Valid Human Rights Point?

Valid Human Rights Point?

August 16, 2013 By Janko Predovic

I recently came across an Human Rights Tribunal of Ontario (HRTO) decision in which an unidentified man, attempting to show the “ridiculousness” of the human rights protection systems in Canada, proceeded with a frivolous complaint against A&W, the popular hamburger chain.

The Usual Suspects

Filing his complaint as “Gloria Ironbox” (a reference to famed feminist attorney Gloria Allred, as she was parodied in a TV cartoon), this man attempted to fight the ingrained “heterocentric” hamburger family associated with A&W. It appears his goal was to show that if a comedian can be compelled to pay $20,000 to a pair of lesbian hecklers at his show because of comments he made to them during the show, perhaps A&W can be compelled to pay Gloria Ironbox $50,000 for a “misogynistic” hamburger family unit. My favourite section asks: “But what about the ‘Unappreciated Custodial Parent Burger’, ‘That Aunt that No One Talks About Wrap’, and ‘Morgentaler Combo’?”

What do you think – is this a valid attack on over-sensitivity and encroaching rights tribunals or just a waste of time and resources? I remain undecided, though fully entertained.

The text of the decision is reproduced below.



B E T W E E N:

John Doe


A & W Canada



Adjudicator: David A. Wright
Date: July 19, 2013
File Number: 2013-14611-I
Citation: 2013 HRTO 1259
Indexed as: Doe v. A & W Canada

[1] The applicant is a resident of Cornwall who has not identified himself. The applicant filed an Application using the name of a cartoon character, containing allegations he acknowledges are “ridiculous” that appear intended to lampoon views with which he disagrees. When the fictional name was raised by the Tribunal and identification was required, the applicant sought leave to bring the Application under a “pseudonym”. The Request is denied, and the Application is dismissed, for the reasons that follow.


[2] The Application was filed on June 2, 2013, by e-mail under the name “Gloria Dawn Ironbox”. It was sent from an e-mail account identified with that name. Gloria Ironbox is the name of a parody “feminist” cartoon character in an episode of an American TV series. The Application describes the applicant’s identity as “womyn, expressing myself as a whole, empowered person free of the shekels [sic] of gender”, “lesbianism and radical feminism; complete separation from forced association with men”; and “living in a lesbian commune”.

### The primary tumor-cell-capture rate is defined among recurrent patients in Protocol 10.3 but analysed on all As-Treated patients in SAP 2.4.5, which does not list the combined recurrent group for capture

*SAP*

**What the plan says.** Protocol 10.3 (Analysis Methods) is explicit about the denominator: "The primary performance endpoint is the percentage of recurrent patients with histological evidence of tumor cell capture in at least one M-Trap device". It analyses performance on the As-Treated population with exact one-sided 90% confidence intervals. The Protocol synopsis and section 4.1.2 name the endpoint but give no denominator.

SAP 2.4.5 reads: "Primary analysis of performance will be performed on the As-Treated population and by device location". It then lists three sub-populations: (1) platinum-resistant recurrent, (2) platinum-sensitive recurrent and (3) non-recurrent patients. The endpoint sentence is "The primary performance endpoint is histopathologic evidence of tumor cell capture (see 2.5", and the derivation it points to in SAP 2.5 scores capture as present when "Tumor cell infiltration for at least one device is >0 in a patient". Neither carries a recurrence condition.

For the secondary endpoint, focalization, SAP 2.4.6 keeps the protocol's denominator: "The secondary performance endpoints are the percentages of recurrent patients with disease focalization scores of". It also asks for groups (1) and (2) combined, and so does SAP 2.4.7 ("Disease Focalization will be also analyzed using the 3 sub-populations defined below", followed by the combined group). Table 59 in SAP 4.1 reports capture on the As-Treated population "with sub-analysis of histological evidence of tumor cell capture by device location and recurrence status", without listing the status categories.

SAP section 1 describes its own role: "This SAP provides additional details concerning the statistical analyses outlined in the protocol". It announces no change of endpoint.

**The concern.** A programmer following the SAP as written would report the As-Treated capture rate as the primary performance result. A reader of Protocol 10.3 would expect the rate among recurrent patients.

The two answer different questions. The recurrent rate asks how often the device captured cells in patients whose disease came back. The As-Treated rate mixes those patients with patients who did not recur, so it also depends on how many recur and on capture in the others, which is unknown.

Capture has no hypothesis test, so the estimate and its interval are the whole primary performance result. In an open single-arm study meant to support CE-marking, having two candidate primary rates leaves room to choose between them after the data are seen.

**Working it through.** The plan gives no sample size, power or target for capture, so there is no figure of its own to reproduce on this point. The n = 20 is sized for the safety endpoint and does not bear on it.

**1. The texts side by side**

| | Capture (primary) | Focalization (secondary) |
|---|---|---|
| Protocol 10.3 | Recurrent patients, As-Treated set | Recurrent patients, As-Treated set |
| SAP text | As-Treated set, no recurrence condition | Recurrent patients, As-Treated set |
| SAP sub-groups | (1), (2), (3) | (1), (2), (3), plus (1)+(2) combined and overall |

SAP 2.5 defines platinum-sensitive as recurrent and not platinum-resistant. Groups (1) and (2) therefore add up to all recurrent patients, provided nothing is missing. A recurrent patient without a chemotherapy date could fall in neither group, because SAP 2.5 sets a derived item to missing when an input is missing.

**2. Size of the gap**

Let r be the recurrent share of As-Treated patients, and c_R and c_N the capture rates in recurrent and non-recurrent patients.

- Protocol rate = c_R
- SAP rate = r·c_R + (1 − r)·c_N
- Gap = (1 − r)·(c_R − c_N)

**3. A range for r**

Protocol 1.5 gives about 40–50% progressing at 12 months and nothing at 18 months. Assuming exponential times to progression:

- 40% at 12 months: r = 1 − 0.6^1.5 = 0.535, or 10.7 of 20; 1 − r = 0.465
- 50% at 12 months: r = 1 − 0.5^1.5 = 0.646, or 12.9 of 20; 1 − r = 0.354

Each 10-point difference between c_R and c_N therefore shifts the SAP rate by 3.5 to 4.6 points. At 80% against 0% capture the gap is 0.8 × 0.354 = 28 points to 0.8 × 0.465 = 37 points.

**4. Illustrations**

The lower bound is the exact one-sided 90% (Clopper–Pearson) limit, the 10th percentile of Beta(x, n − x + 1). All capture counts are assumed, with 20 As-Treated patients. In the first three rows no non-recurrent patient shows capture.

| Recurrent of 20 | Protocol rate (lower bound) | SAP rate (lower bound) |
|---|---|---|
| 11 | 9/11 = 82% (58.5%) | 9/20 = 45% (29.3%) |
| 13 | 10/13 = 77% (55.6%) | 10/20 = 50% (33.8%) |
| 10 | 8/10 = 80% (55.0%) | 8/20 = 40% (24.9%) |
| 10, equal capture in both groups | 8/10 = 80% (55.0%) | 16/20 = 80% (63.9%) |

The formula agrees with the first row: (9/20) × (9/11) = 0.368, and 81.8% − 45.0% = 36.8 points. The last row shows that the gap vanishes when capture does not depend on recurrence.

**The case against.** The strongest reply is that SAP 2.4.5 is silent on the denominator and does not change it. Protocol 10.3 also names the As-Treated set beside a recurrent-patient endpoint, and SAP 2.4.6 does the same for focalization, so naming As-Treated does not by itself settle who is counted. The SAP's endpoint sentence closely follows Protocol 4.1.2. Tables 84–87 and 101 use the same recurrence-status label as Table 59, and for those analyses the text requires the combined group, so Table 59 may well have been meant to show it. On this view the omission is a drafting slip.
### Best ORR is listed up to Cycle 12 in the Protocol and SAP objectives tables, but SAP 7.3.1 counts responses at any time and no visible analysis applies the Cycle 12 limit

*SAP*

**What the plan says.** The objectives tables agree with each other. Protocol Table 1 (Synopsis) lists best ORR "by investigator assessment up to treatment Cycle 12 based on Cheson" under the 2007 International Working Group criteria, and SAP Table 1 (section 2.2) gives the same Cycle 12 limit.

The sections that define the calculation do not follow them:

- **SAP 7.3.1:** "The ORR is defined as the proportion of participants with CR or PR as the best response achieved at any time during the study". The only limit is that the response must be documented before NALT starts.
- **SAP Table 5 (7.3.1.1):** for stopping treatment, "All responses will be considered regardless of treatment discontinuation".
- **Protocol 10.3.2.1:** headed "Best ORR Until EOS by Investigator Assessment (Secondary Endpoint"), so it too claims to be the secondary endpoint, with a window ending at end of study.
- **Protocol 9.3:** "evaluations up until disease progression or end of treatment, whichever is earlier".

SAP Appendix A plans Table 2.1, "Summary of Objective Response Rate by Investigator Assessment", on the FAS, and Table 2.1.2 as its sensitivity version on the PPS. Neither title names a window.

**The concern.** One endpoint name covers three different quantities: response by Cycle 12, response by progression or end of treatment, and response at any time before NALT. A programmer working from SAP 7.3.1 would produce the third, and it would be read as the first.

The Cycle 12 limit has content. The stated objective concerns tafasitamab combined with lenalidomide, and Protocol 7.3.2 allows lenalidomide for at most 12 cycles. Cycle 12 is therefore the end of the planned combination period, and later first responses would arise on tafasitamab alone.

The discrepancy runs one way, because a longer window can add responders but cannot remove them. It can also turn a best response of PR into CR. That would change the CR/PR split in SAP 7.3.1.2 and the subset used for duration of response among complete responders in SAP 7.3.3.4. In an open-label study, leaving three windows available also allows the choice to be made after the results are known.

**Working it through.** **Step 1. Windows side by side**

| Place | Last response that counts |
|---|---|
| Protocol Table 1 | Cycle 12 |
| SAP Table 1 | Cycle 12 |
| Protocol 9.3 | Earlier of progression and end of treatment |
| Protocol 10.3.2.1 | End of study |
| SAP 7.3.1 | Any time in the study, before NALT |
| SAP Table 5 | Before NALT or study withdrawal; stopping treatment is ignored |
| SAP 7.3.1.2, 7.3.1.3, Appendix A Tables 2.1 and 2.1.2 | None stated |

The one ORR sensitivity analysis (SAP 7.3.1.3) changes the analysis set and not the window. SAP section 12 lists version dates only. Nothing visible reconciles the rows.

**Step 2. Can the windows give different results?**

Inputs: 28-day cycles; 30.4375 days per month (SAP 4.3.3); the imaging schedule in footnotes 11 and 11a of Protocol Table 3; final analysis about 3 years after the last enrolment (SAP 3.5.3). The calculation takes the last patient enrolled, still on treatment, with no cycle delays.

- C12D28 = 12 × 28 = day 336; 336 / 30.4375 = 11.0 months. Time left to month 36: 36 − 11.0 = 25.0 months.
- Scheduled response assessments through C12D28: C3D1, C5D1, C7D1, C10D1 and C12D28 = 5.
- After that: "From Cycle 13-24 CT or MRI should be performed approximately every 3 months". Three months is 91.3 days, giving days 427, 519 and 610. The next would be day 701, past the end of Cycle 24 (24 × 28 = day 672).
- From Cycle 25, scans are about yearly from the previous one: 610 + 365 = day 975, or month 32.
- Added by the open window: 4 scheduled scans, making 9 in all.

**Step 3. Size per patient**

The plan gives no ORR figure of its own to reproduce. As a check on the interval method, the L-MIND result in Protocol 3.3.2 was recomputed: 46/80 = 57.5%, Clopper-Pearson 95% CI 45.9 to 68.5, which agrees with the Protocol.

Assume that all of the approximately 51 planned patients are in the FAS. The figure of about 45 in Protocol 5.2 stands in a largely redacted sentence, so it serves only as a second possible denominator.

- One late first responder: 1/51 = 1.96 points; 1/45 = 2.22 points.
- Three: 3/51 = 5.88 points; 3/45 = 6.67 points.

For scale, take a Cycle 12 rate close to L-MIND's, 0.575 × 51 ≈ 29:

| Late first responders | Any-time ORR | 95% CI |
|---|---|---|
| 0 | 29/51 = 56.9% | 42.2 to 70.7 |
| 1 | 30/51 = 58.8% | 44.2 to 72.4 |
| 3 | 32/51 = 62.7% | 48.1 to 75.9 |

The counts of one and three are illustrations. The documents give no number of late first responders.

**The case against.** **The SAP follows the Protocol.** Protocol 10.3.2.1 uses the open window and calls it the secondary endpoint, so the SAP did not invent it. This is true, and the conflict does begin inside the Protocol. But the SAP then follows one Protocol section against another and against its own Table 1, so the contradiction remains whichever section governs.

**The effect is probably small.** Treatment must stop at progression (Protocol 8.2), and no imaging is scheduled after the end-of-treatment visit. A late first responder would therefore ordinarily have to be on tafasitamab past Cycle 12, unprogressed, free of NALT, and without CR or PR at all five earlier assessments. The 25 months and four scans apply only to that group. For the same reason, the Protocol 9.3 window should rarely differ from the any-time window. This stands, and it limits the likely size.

[3] The Application alleges discrimination with respect to goods, services and facilities because of sex, sexual orientation, gender identity, gender expression, family status and marital status contrary to s. 1 of the Human Rights Code, R.S.O, 1990, c. H.19, as amended (the “Code”). The narrative describes the allegations and their effect as follows:

On May 31, 2013, I attended the Cornwall Square Mall and ordered a hamburger meal from the A&W in the foodcourt. It was my first time ordering from a fast food establishment of that sort. I noticed that the hamburger meals were given names of various family members (e.g. “Mama Burger”, “Teen Burger”, “Grampa Burger”, etc.) The sizes of the hamburgers increased with maleness and seniority in the heteronormative family (i.e. Papa Burger bigger than Mama or Teen burger… etc.). I wanted a light burger so I ordered the “Mama Burger” meal.

As a lesbian feminist, the whole notion of labelling a burger patron as a “Mama” or “Papa” or “Teen” based solely on the choice of meal is highly degrading and an attack on my womyn identity. The level of humiliation and degradation I felt exceeded that which I felt when I was raped. The whole heteronormative, phallocentric marketing scheme of A&W is highly degrading to non-traditional families, especially members of the LGBTQ2S community. Since that visit, I have found myself isolating and I have started doubting my own self-worth.

[4] The Application seeks $50,000 for loss of dignity and self-respect and the following order:

A&W should be required to develop and implement a modern burger family which is more inclusive and empowers members of the LGBTQ2S community. Science has shown that up to 5 adults can take part in the procreation process. Therefore, the notions of motherhood, and more importantly, fatherhood, should be completely abolished. Fatherhood is a concept which perpetuates the oppression of womyn and serves to legitimize our patriarchal, misogynistic society. Any references to males should be omitted, as at present, all forms of relationships between womyn and men are basic forms of institutional rape.